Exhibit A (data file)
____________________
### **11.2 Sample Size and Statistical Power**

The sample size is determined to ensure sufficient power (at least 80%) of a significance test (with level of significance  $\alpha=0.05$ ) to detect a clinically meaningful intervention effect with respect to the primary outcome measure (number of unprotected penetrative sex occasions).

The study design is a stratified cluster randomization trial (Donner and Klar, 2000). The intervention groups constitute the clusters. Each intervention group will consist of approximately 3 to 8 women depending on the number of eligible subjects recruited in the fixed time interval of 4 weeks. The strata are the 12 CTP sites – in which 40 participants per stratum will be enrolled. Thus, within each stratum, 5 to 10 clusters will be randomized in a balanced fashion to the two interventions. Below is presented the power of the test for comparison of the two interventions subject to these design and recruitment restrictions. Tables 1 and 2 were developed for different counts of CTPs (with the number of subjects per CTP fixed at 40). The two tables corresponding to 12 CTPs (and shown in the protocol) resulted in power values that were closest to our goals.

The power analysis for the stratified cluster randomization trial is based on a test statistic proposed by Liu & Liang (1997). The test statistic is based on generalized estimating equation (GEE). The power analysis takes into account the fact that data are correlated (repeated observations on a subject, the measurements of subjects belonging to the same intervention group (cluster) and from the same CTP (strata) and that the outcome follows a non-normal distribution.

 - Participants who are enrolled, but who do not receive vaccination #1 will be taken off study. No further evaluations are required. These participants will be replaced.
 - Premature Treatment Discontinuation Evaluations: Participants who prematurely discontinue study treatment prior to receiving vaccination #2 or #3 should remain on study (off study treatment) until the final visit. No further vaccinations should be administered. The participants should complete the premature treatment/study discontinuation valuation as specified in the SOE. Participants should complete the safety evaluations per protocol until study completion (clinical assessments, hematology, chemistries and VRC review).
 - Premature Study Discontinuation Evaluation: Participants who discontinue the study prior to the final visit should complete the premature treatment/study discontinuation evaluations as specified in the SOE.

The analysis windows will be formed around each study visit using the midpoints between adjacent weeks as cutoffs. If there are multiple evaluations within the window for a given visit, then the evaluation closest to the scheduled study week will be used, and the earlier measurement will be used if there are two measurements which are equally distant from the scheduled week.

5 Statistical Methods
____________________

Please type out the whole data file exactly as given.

### **11.2 Sample Size and Statistical Power**

The sample size is determined to ensure sufficient power (at least 80%) of a significance test (with level of significance  $\alpha=0.05$ ) to detect a clinically meaningful intervention effect with respect to the primary outcome measure (number of unprotected penetrative sex occasions).

The study design is a stratified cluster randomization trial (Donner and Klar, 2000). The intervention groups constitute the clusters. Each intervention group will consist of approximately 3 to 8 women depending on the number of eligible subjects recruited in the fixed time interval of 4 weeks. The strata are the 12 CTP sites – in which 40 participants per stratum will be enrolled. Thus, within each stratum, 5 to 10 clusters will be randomized in a balanced fashion to the two interventions. Below is presented the power of the test for comparison of the two interventions subject to these design and recruitment restrictions. Tables 1 and 2 were developed for different counts of CTPs (with the number of subjects per CTP fixed at 40). The two tables corresponding to 12 CTPs (and shown in the protocol) resulted in power values that were closest to our goals.

The power analysis for the stratified cluster randomization trial is based on a test statistic proposed by Liu & Liang (1997). The test statistic is based on generalized estimating equation (GEE). The power analysis takes into account the fact that data are correlated (repeated observations on a subject, the measurements of subjects belonging to the same intervention group (cluster) and from the same CTP (strata) and that the outcome follows a non-normal distribution.

 - Participants who are enrolled, but who do not receive vaccination #1 will be taken off study. No further evaluations are required. These participants will be replaced.
 - Premature Treatment Discontinuation Evaluations: Participants who prematurely discontinue study treatment prior to receiving vaccination #2 or #3 should remain on study (off study treatment) until the final visit. No further vaccinations should be administered. The participants should complete the premature treatment/study discontinuation valuation as specified in the SOE. Participants should complete the safety evaluations per protocol until study completion (clinical assessments, hematology, chemistries and VRC review).
 - Premature Study Discontinuation Evaluation: Participants who discontinue the study prior to the final visit should complete the premature treatment/study discontinuation evaluations as specified in the SOE.

The analysis windows will be formed around each study visit using the midpoints between adjacent weeks as cutoffs. If there are multiple evaluations within the window for a given visit, then the evaluation closest to the scheduled study week will be used, and the earlier measurement will be used if there are two measurements which are equally distant from the scheduled week.

5 Statistical Methods